Title: David Bradbury's Frontline
Date range of collection: 1978–79
Extent: Three hundred minutes of sound; 36,500 feet of film; three boxes of documentation.
Location: Film Collection, Photographs, Film and Sound Section, Australian War Memorial, Canberra ACT
Abstract: The collection includes film, sound, transcripts and related documentation pertaining to Frontline, a documentary by David Bradbury on Australian news cameraman Neil Davis's 11-year experience covering the Vietnam War for Visnews. The film, sound and supporting documentation include the out–takes and final version of Frontline, correspondence and interview transcripts with Australian journalists who covered Vietnam, and footage shot by Davis for Visnews, with accompanying dope sheets.
Provenance: In 1977 the Australian War Memorial awarded David Bradbury a Research Grant of $4,500 to aid the production of his Masters thesis, which proposed to document in film format "Australia's involvement in the Vietnam War as seen through the television camera lens and the eyes of the correspondents covering it". The project evolved into the documentary filmFrontline. As part of a further grant in 1980 Bradbury deposited a print of Frontline at the Memorial. In 1990 the Memorial acquired the original film and sound material, documentation and transcripts, as well as Davis's Visnews footage relating to Frontline.
Restrictions on use: Copyright of materials described in this guide is governed by copyright law in Australia. For further information contact the Senior Curator of Film & Sound.
Preferred citation: David Bradbury's Frontline
- PR00223 Papers of Neil Brian Davis
- Bradbury's films Public Enemy Number One and In the eye of a storm.
War correspondents; Photographers; Vietnam 1962 – 1972; Southeast Asia; Cambodia
Born in Sydney in 1951. Bradbury attended Australian National University in Canberra from 1970 to 1972 and worked part-time and during summers at the Canberra Times, theCanberra Courier and the ABC before graduating with a Bachelor of Arts majoring in political science and history.
Following a stint working as a journalist at Radio 2GO in Gosford, NSW, Bradbury joined the ABC in Sydney in 1973 as a radio and television news journalist. In 1974 he took up a Rotary Graduate Fellowship studying broadcast journalism towards a Masters in Journalism at West Virginia University, USA and developed the initial Frontline concept for his thesis. In 1975 the Fellowship culminated in a two-month summer school course in Rome where Bradbury received instruction from veteran foreign correspondents from three US networks.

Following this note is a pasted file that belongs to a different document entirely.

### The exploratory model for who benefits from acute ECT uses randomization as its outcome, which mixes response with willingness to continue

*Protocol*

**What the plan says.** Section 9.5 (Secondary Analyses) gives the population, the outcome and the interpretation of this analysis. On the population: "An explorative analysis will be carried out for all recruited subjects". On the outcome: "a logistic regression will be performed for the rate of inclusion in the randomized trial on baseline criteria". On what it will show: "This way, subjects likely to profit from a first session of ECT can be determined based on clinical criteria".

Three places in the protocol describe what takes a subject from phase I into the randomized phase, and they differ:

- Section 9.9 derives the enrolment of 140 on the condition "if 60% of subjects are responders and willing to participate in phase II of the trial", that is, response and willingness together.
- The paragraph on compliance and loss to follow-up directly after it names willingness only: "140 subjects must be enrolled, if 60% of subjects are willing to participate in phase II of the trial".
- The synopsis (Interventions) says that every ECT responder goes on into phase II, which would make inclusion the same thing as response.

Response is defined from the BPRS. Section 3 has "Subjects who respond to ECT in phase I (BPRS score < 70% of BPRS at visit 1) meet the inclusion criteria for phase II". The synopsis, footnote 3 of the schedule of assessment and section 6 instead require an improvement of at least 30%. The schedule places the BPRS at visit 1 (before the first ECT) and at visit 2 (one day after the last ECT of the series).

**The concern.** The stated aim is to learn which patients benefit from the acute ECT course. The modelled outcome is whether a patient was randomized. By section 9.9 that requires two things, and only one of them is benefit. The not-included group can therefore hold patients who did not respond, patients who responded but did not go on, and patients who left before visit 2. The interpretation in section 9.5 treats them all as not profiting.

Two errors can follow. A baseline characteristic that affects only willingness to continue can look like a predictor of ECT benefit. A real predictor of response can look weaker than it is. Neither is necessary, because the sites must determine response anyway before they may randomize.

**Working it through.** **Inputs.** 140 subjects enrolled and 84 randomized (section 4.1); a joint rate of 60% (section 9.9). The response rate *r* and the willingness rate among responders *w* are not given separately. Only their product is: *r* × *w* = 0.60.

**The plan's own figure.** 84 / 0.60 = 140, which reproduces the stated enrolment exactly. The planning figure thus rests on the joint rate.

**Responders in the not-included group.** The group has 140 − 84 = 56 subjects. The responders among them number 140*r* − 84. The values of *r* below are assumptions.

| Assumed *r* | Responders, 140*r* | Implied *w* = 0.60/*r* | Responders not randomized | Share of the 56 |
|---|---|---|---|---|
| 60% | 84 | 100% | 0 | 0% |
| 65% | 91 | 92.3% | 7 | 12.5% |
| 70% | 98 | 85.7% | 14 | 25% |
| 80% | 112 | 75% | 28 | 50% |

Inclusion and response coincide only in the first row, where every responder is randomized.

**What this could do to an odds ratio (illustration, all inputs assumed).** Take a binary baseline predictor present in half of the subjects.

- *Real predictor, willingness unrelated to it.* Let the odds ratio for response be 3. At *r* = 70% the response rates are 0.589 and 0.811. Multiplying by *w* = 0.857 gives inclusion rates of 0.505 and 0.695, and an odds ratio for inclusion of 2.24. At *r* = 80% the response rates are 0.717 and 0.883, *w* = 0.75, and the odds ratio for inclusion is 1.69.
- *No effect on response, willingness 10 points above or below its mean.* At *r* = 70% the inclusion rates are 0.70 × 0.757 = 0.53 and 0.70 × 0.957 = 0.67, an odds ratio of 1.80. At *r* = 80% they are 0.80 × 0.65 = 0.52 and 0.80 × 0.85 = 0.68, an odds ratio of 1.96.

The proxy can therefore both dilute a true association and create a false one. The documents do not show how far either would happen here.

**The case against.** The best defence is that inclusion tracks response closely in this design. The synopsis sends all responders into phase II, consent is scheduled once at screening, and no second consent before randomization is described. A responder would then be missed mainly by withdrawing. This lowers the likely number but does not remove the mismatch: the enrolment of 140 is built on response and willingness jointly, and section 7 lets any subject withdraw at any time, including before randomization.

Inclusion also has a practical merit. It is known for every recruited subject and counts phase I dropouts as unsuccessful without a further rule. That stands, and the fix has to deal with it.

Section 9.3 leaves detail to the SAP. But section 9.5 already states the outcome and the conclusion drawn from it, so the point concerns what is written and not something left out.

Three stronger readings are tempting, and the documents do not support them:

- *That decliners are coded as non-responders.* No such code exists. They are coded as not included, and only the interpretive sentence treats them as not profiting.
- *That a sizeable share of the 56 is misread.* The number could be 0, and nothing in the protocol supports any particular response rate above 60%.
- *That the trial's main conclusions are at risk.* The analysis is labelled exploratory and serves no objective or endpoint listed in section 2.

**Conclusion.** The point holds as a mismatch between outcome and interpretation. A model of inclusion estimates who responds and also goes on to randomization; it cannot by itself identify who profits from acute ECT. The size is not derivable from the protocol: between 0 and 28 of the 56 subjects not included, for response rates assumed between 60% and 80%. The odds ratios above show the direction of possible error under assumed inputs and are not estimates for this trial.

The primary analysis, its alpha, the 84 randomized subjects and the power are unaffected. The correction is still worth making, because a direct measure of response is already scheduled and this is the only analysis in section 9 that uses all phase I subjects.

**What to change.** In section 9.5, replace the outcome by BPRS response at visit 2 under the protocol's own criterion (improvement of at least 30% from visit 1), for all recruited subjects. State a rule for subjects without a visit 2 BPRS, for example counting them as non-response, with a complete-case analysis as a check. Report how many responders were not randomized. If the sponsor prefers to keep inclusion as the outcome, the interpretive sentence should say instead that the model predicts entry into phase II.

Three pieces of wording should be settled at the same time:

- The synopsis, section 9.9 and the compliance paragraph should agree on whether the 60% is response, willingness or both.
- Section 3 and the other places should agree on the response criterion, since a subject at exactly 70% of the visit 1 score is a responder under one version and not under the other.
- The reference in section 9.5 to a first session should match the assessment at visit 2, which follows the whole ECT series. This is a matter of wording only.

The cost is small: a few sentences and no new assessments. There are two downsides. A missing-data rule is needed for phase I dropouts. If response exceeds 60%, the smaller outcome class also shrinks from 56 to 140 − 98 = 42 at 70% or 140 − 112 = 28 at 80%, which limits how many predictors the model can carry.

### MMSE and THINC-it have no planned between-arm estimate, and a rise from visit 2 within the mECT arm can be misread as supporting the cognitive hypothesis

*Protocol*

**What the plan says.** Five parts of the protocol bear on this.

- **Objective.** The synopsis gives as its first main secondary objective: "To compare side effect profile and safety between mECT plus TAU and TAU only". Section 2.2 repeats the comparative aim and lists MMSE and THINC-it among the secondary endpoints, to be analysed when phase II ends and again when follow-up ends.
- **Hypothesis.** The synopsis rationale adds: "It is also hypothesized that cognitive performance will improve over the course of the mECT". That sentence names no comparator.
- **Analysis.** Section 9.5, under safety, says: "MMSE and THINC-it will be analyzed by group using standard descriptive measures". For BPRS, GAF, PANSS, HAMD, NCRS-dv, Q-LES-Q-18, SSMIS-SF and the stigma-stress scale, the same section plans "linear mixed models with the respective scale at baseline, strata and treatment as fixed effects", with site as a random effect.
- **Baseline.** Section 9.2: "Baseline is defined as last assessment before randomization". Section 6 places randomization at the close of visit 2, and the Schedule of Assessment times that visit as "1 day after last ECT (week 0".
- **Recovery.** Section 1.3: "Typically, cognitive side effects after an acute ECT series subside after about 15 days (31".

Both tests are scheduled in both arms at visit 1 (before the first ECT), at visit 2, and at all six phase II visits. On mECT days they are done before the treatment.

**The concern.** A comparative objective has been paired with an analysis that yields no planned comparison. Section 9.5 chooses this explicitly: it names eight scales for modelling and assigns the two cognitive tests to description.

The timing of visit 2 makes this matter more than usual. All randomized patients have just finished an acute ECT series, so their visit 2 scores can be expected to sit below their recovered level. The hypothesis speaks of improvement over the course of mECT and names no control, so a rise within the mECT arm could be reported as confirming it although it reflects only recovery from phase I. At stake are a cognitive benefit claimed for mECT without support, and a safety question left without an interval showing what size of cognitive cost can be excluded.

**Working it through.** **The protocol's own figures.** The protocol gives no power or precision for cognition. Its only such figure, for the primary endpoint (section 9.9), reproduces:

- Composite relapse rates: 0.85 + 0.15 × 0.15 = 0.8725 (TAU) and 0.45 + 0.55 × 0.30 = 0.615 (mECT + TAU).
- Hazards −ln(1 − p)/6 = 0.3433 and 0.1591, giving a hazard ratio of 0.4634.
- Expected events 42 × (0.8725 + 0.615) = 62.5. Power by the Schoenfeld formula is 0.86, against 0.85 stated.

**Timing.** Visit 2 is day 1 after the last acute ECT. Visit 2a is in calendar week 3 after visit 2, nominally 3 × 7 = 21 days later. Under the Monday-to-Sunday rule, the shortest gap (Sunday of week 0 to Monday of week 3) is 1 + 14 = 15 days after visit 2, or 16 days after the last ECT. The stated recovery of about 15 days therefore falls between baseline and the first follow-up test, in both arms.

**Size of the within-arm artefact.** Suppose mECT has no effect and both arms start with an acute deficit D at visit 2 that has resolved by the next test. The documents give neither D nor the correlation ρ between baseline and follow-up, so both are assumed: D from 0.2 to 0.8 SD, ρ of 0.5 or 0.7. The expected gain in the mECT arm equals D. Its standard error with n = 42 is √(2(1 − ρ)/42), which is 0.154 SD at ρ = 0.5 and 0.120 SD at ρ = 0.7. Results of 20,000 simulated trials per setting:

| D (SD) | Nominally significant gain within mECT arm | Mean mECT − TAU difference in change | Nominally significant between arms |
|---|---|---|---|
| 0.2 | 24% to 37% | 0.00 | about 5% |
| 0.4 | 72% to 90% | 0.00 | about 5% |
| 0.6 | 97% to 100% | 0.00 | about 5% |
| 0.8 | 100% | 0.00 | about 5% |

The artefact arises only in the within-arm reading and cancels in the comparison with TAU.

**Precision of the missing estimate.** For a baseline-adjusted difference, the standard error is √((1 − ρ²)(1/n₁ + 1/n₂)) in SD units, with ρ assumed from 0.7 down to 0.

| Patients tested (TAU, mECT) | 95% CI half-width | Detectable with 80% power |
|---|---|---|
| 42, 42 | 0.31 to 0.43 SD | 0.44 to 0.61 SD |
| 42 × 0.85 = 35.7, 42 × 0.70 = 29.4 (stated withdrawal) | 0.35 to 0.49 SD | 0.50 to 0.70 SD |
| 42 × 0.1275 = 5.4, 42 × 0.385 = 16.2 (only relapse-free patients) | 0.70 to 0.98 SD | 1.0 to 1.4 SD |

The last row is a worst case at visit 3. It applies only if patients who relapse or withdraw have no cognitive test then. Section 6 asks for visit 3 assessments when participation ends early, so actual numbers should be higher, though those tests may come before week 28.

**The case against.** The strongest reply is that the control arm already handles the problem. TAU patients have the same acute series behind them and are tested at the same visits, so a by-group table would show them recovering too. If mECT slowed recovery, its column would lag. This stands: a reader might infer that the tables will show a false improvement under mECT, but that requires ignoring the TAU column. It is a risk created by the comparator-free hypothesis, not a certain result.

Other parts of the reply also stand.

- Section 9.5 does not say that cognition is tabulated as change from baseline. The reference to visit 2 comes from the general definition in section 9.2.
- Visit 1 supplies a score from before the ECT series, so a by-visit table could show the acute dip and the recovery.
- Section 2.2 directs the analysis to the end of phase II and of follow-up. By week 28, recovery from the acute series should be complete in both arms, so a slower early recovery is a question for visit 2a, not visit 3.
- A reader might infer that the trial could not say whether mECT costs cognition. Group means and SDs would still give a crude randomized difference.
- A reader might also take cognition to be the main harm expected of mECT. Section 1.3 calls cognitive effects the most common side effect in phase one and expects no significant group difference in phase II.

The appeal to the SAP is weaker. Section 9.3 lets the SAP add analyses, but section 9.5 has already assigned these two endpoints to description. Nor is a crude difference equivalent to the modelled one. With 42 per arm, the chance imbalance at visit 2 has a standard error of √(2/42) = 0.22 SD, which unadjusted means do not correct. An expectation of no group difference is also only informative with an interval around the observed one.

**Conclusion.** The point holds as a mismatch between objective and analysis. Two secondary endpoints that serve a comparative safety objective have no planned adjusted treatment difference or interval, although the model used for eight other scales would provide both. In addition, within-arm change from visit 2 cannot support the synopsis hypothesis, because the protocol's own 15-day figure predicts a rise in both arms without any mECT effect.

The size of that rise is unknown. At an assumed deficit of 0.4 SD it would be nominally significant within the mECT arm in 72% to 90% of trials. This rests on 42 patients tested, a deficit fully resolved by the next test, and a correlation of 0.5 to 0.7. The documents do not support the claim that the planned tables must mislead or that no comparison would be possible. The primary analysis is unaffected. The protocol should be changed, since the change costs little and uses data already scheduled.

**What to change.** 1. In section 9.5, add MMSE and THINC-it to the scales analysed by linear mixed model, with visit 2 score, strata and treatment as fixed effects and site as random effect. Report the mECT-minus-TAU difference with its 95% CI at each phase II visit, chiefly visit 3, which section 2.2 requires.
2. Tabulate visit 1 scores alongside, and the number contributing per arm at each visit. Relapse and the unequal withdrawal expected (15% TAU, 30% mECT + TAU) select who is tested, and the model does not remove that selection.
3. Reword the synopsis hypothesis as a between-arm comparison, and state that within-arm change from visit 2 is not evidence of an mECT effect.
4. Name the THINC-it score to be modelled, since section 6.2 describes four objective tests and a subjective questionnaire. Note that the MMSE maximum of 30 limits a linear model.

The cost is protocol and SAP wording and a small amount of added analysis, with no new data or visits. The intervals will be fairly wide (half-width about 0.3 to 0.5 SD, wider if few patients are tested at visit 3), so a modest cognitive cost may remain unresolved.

By the time the filming of Frontline began in 1979, Bradbury's experience gained from working as a freelance journalist in Europe included coverage of the Spring Revolution in Portugal, the overthrow of the Greek military junta and the last days of the Shah's regime in Iran. For six months he worked in Tehran for the National Iranian Radio and Television before returning to Australia. In 1977 he went to Papua New Guinea to capture the first-ever interviews with the Free Papua Movement guerrillas in their struggle against the Indonesians.
Bradbury's oeuvre of widely-acclaimed documentaries includes: Public Enemy Number One (1981); Nicaragua - No Pasaran (1982), recipient of a special certificate of High Merit at the 1985 Academy Awards; Chile: Hasta Cuando? (1986); State of Shock (1988), which focuses on the consequences of cultural ostracism of Aboriginal Australians; and The Battle For Byron (1996), a film about the community fight for the preservation of Byron Bay, a popular holiday location on the eastern-most point of Australia. \
A prolific documentary film-maker, Bradbury continues to make powerful messages through his use of the film medium.
Tim Bowden One crowded hour (Sydney: Collins, 1987)